For example, in most of the municipalities, two thirds of the municipal boards are male and 11 of the 12 municipalities have a male board chair. Common institutional practices dictate that protocol is for the Chair’s opinion to have prominence over other board members, and this practice may hinder women from giving dissenting opinions and suppress their voices in climate and environment discussions. To counter this, the programme has utilised anonymous polling apps to get honest inputs from board members without fear of backlash, providing a platform for women to proactively engage in discussions about climate and beyond.

Cultural norms and beliefs: Our SUED team supports the development of a local climate strategy that is embedded within the UEP to help municipalities address climate mitigation and adaptation and leverage the role of women at household level. To do this, we determined municipal economic priorities and the climate considerations that need to be integrated in the selection of value-chain and infrastructure projects, mostly gleaned in public forums. All 12 of the supported municipalities have family and leadership systems in which men hold primary power, causing women to shy away from such decision-making processes. To better understand their climate change concerns, we carried out interviews and focus group discussions with women’s groups. Their insights and inputs were then integrated into the final UEP. By providing “safe spaces” for women to openly share their experiences, challenges and opinions, we were able to create local solutions that respond to the needs of all the population.

Gender roles, responsibilities and time use: Climate change has a significant impact on socioeconomic processes, especially for women in Sub-Saharan Africa. When droughts hit, it is women that spend their time searching for water in drought-stricken areas, while flooding and the resulting crop loss impacts the family’s food basket. Within the areas that SUED works, the roles women play are time-consuming and labour-intensive.

For instance, in pastoral communities in Mandera and Isiolo, women are tasked with fetching water over long distances – at times on foot without animal transportation, which can be a full day’s trek during the dry season. However, women are seldom invited to discussions on the impact of droughts. By giving women a place at the table, municipalities can provide better support in planning for and adapting to droughts as well as identifying water saving techniques that help manage their household water use.

Access to and control over assets and resources: The constitution of Kenya provides equal rights to men and women over the control of resources. However, due to the patriarchal nature of the municipalities and wider country, women do not have full access to and control over their assets and resources, leading to their reduced bargaining power. As such, when investments in and/or actions related to climate change are called upon, most women are unable to provide resources that would allow them to take advantage of climate-resilient solutions.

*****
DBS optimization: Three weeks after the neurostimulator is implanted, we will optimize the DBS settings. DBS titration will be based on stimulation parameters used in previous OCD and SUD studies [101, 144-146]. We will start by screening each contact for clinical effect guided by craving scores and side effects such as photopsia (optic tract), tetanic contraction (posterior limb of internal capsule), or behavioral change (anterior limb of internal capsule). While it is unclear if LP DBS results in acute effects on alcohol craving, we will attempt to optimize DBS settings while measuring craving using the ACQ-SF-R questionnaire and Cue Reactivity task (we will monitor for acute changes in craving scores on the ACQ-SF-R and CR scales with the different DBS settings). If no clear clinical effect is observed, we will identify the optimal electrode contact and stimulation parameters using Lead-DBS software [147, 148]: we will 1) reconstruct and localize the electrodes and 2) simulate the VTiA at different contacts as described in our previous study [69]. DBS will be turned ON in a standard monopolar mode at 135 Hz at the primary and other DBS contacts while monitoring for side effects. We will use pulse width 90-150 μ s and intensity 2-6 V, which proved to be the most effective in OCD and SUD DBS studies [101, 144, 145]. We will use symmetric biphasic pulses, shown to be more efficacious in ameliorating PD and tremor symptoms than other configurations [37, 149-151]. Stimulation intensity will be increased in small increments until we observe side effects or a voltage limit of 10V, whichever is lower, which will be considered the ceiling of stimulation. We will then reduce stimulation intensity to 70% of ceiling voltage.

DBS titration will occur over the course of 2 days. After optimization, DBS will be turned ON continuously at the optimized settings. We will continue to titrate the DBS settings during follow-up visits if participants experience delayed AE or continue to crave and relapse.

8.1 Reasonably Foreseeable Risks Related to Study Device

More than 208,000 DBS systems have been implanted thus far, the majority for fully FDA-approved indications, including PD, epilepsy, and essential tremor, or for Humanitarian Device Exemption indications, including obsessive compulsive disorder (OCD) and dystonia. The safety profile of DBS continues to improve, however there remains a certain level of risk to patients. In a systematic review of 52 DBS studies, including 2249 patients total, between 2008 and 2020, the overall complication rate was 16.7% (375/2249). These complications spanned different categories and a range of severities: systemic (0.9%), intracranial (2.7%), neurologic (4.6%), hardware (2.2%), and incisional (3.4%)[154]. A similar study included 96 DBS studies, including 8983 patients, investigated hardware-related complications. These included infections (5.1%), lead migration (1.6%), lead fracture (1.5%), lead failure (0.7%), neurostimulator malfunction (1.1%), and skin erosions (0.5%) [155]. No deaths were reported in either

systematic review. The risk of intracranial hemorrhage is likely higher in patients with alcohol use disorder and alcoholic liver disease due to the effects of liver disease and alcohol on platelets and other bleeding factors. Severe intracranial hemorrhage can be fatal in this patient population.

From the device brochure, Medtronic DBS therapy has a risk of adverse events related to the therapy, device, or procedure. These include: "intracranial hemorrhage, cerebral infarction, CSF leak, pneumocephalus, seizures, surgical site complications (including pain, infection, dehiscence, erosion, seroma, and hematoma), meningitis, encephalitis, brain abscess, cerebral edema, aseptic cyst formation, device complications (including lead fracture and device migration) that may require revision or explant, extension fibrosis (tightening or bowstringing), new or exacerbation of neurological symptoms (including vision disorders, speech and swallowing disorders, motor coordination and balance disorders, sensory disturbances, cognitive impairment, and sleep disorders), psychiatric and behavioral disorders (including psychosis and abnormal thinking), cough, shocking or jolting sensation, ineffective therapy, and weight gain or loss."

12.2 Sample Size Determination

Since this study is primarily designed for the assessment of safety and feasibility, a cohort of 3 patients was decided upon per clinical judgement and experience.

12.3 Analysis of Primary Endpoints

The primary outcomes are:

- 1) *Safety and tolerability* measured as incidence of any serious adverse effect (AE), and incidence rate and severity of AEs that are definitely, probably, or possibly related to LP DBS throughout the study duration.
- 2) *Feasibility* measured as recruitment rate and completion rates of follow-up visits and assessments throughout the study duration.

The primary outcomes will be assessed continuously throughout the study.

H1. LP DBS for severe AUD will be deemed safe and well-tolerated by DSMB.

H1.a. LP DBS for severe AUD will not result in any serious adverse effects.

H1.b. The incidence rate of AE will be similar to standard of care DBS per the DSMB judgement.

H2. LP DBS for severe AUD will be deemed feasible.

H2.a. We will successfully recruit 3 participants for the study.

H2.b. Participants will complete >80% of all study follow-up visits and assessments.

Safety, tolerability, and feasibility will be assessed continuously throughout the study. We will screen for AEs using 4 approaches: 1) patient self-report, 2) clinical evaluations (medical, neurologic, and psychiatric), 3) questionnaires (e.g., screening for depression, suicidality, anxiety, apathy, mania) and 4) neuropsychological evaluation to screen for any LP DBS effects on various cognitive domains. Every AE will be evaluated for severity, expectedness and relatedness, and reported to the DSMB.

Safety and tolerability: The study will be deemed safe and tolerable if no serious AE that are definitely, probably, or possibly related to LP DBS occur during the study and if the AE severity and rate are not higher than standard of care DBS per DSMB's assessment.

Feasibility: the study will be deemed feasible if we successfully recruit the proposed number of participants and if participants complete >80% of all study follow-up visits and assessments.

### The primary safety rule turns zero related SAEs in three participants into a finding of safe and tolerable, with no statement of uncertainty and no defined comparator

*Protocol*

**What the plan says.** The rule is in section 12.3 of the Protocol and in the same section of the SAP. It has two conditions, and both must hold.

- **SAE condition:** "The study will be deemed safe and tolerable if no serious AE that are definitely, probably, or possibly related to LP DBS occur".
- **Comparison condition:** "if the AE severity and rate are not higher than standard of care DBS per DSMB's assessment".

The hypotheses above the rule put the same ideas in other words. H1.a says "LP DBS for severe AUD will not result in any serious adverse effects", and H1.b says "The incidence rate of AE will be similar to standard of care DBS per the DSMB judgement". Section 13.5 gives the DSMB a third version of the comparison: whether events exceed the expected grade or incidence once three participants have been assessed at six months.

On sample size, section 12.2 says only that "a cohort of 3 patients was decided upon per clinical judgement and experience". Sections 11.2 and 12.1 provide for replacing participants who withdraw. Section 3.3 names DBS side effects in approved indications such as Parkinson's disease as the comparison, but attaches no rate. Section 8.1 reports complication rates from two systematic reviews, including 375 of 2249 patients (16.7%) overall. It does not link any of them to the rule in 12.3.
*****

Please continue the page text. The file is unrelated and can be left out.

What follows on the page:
A good example that illustrates this is solar energy: in arid areas where solar energy can be harnessed profitably, women with limited access to resources cannot opt in for solar panels for their homesteads. To address this, our UEPs outline how access to opportunities could be improved. These recommendations have become the basis to encourage women groups to take advantage of proposed solutions and opportunities: in Mandera, a county where post-harvest losses are a significant problem, we proposed a solar-powered cold store system that would support local farmers to reduce product spoilage – most of them women. By incorporating them into such projects, we are actively creating jobs and opportunities for women.

Patterns of power and decision making: In places where women do not proactively participate in cooperatives and income-generating initiatives, they have limited power to make decisions that impact climate change and budget. For instance, women that live in households relying on firewood and charcoal, cannot purchase alternative sources of fuel when taught about the effect that felling of trees has on the environment and climate. As they do not have control over the household budget and decision making, they lack the power to make the change needed.

We have addressed this by strengthening women’s groups: through improved bargaining power in economic development, they are in a better position to influence decision-making processes that affect their ability to mitigate against and adapt to climate change. Municipalities were keen to incorporate women’s voices into the decision-making process as they are the key “soft influencers” in the community.